CPRE Northumberland

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Opposition grows to Dewley Hill open cast

Dewley Hill site (marked in red) Dewley Hill site (marked in red) © 2019 Microsoft corporation

Banks Mining, the company currently working on sites...

...in Brenkley and Shotton in Northumberland and Bradley in Co. Durham, has applied for permission to extract coal and fireclay from a site in the Green Belt between Throckley and Ponteland. This controversial proposal has received support from residents in both counties, but many more letters are coming in from those opposed to the scheme, including the two MPs whose constituencies lie alongside the site and many local residents’ groups.

CPRE Northumberland opposes the plan for a number of reasons. So much of the city’s Green Belt has been lost to development already, with more planned to disappear under concrete in the coming years. This makes this site doubly important as the last piece of Green Belt land in Newcastle seen by those travelling west out of the city. Let us not forget that Green Belts were created to allow city dwellers to leave behind the noise and polluted air of the urban world and pass cleanly into open countryside with its healthy air and unspoilt pastoral landscapes.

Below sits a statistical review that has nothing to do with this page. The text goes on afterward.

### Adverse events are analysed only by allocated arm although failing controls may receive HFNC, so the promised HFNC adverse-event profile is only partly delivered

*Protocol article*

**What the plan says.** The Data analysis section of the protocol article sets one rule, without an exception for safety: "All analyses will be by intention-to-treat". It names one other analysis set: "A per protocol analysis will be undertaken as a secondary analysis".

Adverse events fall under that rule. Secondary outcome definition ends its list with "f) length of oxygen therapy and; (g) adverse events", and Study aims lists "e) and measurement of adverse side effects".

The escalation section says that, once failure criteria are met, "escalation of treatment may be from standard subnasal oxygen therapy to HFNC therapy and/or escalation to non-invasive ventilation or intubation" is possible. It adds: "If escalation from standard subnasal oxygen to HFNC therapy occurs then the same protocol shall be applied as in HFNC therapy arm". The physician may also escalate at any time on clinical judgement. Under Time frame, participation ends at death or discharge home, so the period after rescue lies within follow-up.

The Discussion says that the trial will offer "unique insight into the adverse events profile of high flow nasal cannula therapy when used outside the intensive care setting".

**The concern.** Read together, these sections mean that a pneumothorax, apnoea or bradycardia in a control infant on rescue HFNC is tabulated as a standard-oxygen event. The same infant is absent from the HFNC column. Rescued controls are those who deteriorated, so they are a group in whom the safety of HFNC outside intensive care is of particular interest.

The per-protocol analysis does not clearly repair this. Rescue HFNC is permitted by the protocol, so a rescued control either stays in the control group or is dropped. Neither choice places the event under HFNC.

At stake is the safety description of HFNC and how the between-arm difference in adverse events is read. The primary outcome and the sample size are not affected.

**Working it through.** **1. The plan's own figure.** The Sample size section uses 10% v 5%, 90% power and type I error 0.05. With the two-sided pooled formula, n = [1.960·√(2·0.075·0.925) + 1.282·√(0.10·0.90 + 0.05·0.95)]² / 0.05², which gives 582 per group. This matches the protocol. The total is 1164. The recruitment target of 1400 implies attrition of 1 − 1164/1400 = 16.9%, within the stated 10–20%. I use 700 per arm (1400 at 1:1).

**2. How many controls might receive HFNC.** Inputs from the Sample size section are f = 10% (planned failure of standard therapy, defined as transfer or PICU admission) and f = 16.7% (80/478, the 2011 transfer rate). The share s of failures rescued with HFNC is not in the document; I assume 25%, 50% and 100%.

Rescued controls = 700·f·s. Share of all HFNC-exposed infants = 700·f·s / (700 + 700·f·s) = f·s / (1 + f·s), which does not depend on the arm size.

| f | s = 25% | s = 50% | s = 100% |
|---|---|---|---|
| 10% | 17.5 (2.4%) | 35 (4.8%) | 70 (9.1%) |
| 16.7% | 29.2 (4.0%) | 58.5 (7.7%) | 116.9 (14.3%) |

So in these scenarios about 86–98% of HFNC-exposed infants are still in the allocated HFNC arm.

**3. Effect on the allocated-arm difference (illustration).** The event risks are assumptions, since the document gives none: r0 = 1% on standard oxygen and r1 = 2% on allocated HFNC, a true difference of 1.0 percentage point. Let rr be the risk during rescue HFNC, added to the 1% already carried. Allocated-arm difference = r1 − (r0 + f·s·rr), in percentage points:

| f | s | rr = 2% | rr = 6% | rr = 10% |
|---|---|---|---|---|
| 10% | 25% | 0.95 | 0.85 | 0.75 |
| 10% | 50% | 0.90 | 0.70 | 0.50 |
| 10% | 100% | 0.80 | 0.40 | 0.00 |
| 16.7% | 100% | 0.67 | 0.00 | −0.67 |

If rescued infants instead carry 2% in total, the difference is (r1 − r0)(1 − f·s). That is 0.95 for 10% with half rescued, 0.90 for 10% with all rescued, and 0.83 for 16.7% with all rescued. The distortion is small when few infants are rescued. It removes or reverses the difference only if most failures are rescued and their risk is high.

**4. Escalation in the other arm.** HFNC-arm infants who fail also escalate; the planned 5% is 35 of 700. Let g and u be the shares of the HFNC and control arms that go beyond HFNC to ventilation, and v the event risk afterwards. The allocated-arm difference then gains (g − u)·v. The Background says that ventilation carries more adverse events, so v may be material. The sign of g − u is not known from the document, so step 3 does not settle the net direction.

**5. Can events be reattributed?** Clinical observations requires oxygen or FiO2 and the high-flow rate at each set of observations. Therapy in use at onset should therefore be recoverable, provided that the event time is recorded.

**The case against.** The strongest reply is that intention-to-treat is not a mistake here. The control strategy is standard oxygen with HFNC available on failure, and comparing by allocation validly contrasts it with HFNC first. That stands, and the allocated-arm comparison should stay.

The site lies on a south-facing slope in the Tyne valley, highly visible from Throckley and Callerton Hill. Immediately east are areas where work is due to start soon on the construction of thousands of new houses. Their residents can expect years of noise and pollution from the mine workings, not to mention thousands of heavy lorries transporting the products away along roads which also lead to their homes.

Meanwhile, there are wider environmental issues involved. Evidence is growing by the day that the earth is moving towards an inevitable crisis if we go on generating our power by burning fossil fuels. Scientists insist that without a decisive shift in policy, today’s children will find that during their lifetime global warming and the increase in world population will create untold misery for millions of their fellow human beings and bring urgent problems of food supply and potential mass migration to their doorstep.

Opening yet more mine workings to extract coal for power stations is the last thing we need today, and we believe that a refusal for this application by a city associated for over a hundred years with coal will send a decisive message to the world that the age of coal is over.


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